Clients looking at buying Euros with Sterling saw rates marginally improve last week, as it was announced that Theresa May would have to go to parliament to vote on invoking article 50. Clients looking to buy Euro’s will now be keenly awaiting any further developments. The Pound climbed nearly 2% against the Euro, meaning a transfer of £200,000 would have gained you an extra €4000 if timed correctly.

It appears as though the markets have reacted positively in light of any news that Theresa May’s hard stance to negotiations will be blocked.

She has since asked the Europhiles to accept what the people decided and declared that if she has to go to parliament the UK would be worse off as a result. If the government loses the next stage of the legal battle, which is expected to be an appeal to overturn the courts decision then the government may have to disclose the plan for Brexit to allow them to be debated in the House of Commons which I personally think could help improve rates for Euro buyers.

Data releases this week – what’s in store for the Euro?

The Euro could be set for a busy week this week. With the next US president set to be announced and with US Dollar to Euro rates being the worlds most commonly traded currency pairing, if the Dollar starts to gain momentum, this could potentially spell trouble for the Euro as investors take their funds from the Eurozone and into the Dollar, which could present an opportunity for any clients looking at buying Euros.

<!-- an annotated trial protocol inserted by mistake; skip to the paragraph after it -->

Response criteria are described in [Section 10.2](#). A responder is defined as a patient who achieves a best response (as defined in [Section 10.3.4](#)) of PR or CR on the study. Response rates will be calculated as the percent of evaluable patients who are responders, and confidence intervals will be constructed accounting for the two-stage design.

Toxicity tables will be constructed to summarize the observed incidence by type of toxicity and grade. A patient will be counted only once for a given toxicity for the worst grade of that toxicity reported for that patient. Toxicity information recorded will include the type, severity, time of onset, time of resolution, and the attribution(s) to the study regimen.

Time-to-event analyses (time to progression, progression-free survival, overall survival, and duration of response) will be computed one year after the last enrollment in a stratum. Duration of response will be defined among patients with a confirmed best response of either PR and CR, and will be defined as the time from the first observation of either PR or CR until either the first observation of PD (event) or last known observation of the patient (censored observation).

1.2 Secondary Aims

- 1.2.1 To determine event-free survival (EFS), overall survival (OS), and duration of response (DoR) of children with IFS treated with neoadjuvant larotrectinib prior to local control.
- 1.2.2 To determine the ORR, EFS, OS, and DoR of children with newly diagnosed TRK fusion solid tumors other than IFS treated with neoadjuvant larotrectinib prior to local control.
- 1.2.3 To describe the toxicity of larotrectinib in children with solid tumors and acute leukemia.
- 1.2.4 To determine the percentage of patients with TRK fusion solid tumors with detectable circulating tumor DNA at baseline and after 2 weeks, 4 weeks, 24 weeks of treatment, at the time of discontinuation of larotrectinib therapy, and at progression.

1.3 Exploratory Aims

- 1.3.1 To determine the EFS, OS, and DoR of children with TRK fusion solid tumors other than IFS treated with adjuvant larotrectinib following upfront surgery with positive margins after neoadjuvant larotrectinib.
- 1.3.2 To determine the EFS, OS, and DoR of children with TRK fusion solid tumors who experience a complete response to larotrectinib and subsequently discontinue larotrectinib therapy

Sterling should keep its recent pressure on the Euro as a result of the political news we witnessed last week as Theresa May shifts her focus to India to start negotiating an improved trade deal, which involves visa liberalisation to allow more Indians to work in the UK. I wouldn’t expect further news regarding the decision for the government to go to parliament until she returns.

Eurozone PMI’s

Focusing on the Eurozone, today the latest survey results from the purchasing managers for the retail sector will be released, a sector which has been in focus since the referendum. With inflation within the Eurozone starting to pick up, this could affects households’ ability to spend even further. If this figure comes in worse than expected, this be Euro negative.

A busy week for the Euro but most of the spotlight will be focused on tomorrows Presidential election and its subsequent results on Wednesday. Those looking to buy or sell foreign currency may benefit from contacting me here.


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